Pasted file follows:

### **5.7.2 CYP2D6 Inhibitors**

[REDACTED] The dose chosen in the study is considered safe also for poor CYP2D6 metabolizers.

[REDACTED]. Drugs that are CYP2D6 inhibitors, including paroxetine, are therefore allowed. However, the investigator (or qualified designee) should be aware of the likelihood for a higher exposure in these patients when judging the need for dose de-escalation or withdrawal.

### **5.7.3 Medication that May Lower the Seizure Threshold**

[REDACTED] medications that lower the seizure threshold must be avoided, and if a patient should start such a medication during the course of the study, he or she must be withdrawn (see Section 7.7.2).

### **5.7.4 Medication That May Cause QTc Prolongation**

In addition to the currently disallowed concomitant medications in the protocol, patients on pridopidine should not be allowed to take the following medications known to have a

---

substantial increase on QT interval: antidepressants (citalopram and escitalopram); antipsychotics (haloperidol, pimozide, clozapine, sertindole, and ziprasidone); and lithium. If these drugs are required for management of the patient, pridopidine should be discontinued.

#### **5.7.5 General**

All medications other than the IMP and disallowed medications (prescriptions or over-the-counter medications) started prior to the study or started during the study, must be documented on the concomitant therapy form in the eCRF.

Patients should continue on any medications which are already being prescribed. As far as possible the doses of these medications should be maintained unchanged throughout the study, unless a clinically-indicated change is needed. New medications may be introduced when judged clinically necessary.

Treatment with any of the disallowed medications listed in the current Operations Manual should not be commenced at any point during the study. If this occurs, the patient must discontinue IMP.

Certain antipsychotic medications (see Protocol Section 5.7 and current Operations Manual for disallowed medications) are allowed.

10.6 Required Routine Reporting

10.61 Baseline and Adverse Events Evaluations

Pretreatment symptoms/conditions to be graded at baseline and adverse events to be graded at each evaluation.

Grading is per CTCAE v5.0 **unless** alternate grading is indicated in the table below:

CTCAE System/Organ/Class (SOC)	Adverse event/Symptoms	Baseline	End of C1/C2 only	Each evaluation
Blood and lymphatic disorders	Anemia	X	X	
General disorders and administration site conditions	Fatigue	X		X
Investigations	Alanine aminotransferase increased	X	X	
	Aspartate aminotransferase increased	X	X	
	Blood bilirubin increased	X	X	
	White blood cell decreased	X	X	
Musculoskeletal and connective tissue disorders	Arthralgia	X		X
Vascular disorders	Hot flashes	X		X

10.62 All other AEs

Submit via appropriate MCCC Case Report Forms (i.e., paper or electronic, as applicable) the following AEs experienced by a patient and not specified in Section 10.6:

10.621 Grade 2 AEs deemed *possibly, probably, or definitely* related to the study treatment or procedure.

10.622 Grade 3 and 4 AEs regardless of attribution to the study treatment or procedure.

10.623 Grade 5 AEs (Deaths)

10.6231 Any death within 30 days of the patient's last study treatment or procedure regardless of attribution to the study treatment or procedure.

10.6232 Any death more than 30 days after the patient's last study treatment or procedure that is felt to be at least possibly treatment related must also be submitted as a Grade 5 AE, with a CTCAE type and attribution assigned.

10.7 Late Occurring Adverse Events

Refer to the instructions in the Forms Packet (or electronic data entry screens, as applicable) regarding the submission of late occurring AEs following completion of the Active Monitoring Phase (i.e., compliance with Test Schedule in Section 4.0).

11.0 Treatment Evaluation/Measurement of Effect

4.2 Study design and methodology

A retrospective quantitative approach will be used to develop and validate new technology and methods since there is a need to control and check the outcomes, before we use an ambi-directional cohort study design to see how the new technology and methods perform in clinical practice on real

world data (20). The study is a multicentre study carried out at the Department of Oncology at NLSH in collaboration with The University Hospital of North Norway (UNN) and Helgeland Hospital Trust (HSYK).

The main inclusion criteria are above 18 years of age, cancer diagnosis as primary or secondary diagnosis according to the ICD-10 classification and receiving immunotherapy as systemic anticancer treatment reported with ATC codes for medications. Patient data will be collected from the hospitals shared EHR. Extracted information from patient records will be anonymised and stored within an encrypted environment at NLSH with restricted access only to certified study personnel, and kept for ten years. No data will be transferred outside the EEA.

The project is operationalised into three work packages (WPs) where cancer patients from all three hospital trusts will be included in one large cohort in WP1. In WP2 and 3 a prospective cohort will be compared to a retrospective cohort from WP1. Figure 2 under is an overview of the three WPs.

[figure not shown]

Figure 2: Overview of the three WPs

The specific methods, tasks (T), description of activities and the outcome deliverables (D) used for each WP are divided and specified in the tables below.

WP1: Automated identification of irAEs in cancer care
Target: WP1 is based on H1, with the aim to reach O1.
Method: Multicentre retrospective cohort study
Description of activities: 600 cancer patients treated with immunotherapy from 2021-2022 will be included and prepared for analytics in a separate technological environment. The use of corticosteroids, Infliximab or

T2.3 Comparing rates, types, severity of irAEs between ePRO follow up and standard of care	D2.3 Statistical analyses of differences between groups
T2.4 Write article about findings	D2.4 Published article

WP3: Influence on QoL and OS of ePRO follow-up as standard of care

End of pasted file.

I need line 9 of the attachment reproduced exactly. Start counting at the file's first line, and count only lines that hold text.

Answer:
substantial increase on QT interval: antidepressants (citalopram and escitalopram); antipsychotics (haloperidol, pimozide, clozapine, sertindole, and ziprasidone); and lithium. If these drugs are required for management of the patient, pridopidine should be discontinued.